Definition Of Remission Response Criteria

"measurable," to ensure that a decrease in the M protein meeting requirements for response would be of sufficient magnitude to not be considered a laboratory variation. A "measurable" serum M protein is typically defined as >1 g/dL and a "measurable" urine M spike is defined as >200 mg/24 h. Responses cannot be reliably ascertained using M-protein measurements if the baseline values are below the "measurable" threshold.

Standard definition of response and progression

By definition, the criteria require that M-protein reductions be confirmed by consecutive determinations. Responding patients should also have no evidence of progressive disease.

Bone marrow biopsies are not required to confirm PR or MR, but are required for the definition of CR and to evaluate response in patients with nonsecretory myeloma. Skeletal radiographs are not required to confirm response, but should not show evidence of progression if performed. A summary of the criteria listed below is provided in Table 86.1.

Complete response Patients who have complete disappearance of M protein (negative immunofixation on the serum and urine) and 5% or fewer bone marrow plasmacytosis are considered to have achieved a CR. In addition, any soft-tissue plasmacytomas should disappear, and there should be no known increase in the size or number of lytic bone lesions. Patients meeting criteria for CR who have no clonal cells in the bone marrow and have a normal free light chain ratio are categorized as "stringent CR."

Very good partial response The VGPR category is a useful measure of response that has gained clinical signifi cance, as patients who achieve at least a VGPR with the first autologous stem cell transplant do not benefit from a second (tandem) transplant. For practical purposes, it distinguishes patients who have had near disappearance in their M spike but are still immunofixation positive from those who merely have a 50% reduction in their serum M spike. To be considered VGPR, patients must meet all of the following criteria:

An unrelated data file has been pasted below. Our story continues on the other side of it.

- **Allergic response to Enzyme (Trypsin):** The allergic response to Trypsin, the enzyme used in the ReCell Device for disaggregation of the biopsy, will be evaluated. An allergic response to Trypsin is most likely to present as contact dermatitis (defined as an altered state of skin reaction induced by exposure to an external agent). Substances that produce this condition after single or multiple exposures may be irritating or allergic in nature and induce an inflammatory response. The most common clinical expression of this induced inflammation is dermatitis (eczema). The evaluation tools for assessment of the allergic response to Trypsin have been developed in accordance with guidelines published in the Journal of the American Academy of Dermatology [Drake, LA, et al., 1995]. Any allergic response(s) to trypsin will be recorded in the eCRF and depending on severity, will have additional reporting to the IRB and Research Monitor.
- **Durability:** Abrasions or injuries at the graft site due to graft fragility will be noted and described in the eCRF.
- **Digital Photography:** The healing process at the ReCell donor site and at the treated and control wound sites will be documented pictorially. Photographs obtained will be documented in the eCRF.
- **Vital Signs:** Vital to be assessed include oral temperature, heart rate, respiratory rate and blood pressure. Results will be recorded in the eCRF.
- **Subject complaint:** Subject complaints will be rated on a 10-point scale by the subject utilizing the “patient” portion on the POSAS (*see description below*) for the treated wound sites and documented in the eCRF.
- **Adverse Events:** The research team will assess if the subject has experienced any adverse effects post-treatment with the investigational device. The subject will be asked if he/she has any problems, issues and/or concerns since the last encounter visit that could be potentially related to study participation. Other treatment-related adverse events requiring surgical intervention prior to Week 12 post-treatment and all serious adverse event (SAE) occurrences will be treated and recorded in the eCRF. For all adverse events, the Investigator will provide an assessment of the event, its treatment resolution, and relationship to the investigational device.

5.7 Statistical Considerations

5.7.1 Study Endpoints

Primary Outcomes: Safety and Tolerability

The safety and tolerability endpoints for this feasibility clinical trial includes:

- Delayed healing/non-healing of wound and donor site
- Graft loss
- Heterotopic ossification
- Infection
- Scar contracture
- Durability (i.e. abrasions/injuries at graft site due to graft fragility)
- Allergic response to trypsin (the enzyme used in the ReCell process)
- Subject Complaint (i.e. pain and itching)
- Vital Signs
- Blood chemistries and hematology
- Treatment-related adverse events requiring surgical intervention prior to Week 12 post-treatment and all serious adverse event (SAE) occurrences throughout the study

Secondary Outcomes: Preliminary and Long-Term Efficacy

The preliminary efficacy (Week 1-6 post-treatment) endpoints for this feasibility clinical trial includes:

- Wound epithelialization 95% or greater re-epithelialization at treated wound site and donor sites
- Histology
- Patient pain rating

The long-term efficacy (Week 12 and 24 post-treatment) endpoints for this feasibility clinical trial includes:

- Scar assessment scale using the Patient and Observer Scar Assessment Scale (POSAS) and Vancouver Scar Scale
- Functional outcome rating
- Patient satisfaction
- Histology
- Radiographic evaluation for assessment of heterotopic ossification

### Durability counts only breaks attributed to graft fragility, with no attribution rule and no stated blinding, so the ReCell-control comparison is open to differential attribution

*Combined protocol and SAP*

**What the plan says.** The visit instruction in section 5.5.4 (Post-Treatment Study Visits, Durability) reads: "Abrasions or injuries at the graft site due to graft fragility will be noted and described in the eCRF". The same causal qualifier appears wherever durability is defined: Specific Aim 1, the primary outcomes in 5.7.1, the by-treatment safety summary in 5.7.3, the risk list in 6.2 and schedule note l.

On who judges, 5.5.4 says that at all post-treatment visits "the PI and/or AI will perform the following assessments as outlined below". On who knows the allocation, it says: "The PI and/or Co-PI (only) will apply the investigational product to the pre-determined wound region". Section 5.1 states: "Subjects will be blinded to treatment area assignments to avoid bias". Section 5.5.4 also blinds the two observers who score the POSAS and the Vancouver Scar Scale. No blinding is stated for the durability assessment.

■ greater than or equal to 90% reduction of M protein from serum (also includes achievement of a detectable but not quantifiable monoclonal protein by SPEP or by immunofixation only);

■ urine M spike to be <100 mg/24 h (also includes achievement of a detectable but not quantifiable monoclonal protein by urine protein electrophore-sis or by immunofixation only);

■ no increase in size or number of lytic bone lesions.

Partial response To be considered a PR, patients should have a >50% reduction in the level of the serum monoclonal protein and a reduction in 24-h urinary light-chain excretion either by >90% or to <200 mg/24 h. If present at baseline, there should also be a >50% reduction in the size of any soft-tissue plasmacytomas (by radiography or clinical examination), and there should be no increase in the number or size of lytic bone lesions. (Development of a compression fracture does not exclude response.) FLC criteria are used in patients without measurable disease.

In patients with nonsecretory myeloma, a >50% reduction in plasma cells in a bone marrow aspirate and on trephine biopsy must be documented in place of the M-protein and FLC requirements provided baseline bone marrow plasma cell percentage is 30% or

Table 86.1 Response criteria for myeloma

Response category

Monoclonal protein/plasmacytoma

Bone marrow

Complete response (CR)

■ Negative immunofixation on the serum and urine and

■ Disappearance of any soft-tissue plasmacytomas

<5% plasma cells

Very good partial responseb

■ >90% reduction of serum M protein and

■ Serum and urine M protein detectable on immunofixation but not on electrophoresis, or

■ Disappearance of any soft-tissue plasmacytomas

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